The Bush think tank: A giant Trojan horse among the Ponies?
Andrew Weaver and George Crawford
SMU Daily Campus
A large number of faculty, loyal alumni and United Methodist Church members are deeply concerned about the proposed package that includes the Bush Library and think tank at SMU. According to President Gerald Turner’s Jan. 5 letter, the operation of the think tank will not be accountable to SMU or the United Methodist Church that owns the University. It will report to the Bush Foundation.
There needs to be an open debate about the project, both on the campus and among the 11 million members of The United Methodist Church. SMU is the only university among the 123 educational institutions that are related to the UMC that has the Methodist name in it. What the university chooses to do will reflect on the church that founded the university.
According to the New York Daily News, “President Bush and his truest believers are about to launch their final campaign-an eye-popping, half-billion-dollar drive for the Bush presidential library” (1-2). Bush loyalists have already identified wealthy heirs, Arab nations and captains of industry as potential “mega” donors who can give $10 to $20 million each, and they are pressing for a formal site announcement expected early this year (1-2).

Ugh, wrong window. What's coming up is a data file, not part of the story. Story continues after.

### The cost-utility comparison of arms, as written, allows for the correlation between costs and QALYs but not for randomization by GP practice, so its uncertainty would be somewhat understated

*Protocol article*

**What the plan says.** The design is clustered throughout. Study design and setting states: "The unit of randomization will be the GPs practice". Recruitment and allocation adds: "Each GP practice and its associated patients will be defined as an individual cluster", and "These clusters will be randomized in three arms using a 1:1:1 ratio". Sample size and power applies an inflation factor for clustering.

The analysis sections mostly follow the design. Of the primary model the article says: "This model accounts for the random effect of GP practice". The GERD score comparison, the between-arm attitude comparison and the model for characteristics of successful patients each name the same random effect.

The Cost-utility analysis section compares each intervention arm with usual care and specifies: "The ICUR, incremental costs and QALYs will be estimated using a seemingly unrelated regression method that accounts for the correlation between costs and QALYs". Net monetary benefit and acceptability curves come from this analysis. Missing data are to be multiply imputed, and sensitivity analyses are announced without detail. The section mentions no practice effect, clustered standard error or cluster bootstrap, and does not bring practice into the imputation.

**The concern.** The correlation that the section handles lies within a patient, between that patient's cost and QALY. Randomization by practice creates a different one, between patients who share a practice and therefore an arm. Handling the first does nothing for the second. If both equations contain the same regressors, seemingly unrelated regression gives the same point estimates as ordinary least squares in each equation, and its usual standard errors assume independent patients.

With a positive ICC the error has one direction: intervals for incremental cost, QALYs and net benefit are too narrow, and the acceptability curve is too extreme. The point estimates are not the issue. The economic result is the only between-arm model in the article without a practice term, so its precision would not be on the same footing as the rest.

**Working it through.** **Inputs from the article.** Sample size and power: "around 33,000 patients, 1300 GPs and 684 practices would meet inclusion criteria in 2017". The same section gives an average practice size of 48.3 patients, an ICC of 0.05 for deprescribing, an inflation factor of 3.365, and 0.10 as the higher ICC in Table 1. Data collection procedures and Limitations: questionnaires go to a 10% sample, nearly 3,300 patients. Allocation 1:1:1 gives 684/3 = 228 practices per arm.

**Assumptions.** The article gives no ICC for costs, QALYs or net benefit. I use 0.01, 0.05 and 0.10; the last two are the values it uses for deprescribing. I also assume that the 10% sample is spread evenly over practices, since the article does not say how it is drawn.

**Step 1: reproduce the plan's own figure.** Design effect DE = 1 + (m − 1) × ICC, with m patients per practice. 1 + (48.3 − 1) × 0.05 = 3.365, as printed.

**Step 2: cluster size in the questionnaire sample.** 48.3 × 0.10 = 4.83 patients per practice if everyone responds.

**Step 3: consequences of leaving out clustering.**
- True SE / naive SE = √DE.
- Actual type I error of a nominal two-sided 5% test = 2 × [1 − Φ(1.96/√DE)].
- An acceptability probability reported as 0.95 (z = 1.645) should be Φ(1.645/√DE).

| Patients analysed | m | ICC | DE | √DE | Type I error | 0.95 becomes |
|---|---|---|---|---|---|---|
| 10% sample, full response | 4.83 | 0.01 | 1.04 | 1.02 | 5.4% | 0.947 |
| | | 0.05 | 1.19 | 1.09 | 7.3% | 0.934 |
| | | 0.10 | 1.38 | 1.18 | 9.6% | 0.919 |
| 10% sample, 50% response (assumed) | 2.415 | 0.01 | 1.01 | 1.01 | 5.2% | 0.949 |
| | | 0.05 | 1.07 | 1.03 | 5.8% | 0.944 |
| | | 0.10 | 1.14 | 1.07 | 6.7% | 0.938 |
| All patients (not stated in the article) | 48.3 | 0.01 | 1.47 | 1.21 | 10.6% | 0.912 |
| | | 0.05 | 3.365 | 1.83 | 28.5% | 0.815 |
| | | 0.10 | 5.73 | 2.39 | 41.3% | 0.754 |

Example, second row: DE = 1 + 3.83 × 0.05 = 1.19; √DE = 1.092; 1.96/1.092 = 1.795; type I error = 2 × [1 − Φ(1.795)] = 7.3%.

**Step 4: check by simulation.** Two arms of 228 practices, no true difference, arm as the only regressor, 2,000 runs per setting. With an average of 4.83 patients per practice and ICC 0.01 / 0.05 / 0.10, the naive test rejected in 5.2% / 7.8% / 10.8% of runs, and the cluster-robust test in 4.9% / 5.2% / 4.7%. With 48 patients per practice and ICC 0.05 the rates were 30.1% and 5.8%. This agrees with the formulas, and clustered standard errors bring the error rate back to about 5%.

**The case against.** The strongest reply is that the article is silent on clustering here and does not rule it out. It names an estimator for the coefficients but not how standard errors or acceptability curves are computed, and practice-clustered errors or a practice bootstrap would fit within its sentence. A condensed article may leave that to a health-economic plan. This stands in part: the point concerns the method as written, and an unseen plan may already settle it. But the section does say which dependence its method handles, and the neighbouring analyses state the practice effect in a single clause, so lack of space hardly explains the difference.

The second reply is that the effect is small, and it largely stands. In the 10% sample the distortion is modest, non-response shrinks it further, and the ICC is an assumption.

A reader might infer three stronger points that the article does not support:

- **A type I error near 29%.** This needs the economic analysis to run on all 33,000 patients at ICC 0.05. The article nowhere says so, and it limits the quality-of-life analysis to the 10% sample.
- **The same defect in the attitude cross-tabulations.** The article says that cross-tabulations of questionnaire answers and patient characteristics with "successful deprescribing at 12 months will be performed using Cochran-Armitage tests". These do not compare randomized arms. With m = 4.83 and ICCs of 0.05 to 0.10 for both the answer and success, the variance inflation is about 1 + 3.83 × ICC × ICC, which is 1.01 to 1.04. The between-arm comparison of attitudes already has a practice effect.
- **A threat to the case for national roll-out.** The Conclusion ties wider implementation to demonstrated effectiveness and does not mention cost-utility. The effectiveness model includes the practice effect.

The President’s allies believe they need enormous funds to shape how history views Bush’s legacy. A Bush insider said, “The more [money] you have, the more influence [on history] you can exert.” Much of the funding will be used to build a “legacy-polishing” think tank, which several Bush insiders have called the Institute for Democracy. Bush’s institute will hire neo-conservative scholars and “give them money to write papers and books favorable to the President’s policies” (1-2).
Former senior vice president at the Heritage Foundation Burton Yale Pines has called think tanks like the one proposed at SMU “the shock troops of the conservative revolution” (3). Think tanks are like universities minus the systems of peer review and other mechanisms that academia uses to promote diversity of thought and honest intellectual debate. Ethical academics are expected to conduct their research first and draw their conclusions second, but this process is often reversed at free-standing think tanks. In general, research from think tanks is ideologically driven in accordance with the interests of its wealthy benefactors, in this case “mega” donor Bush loyalists.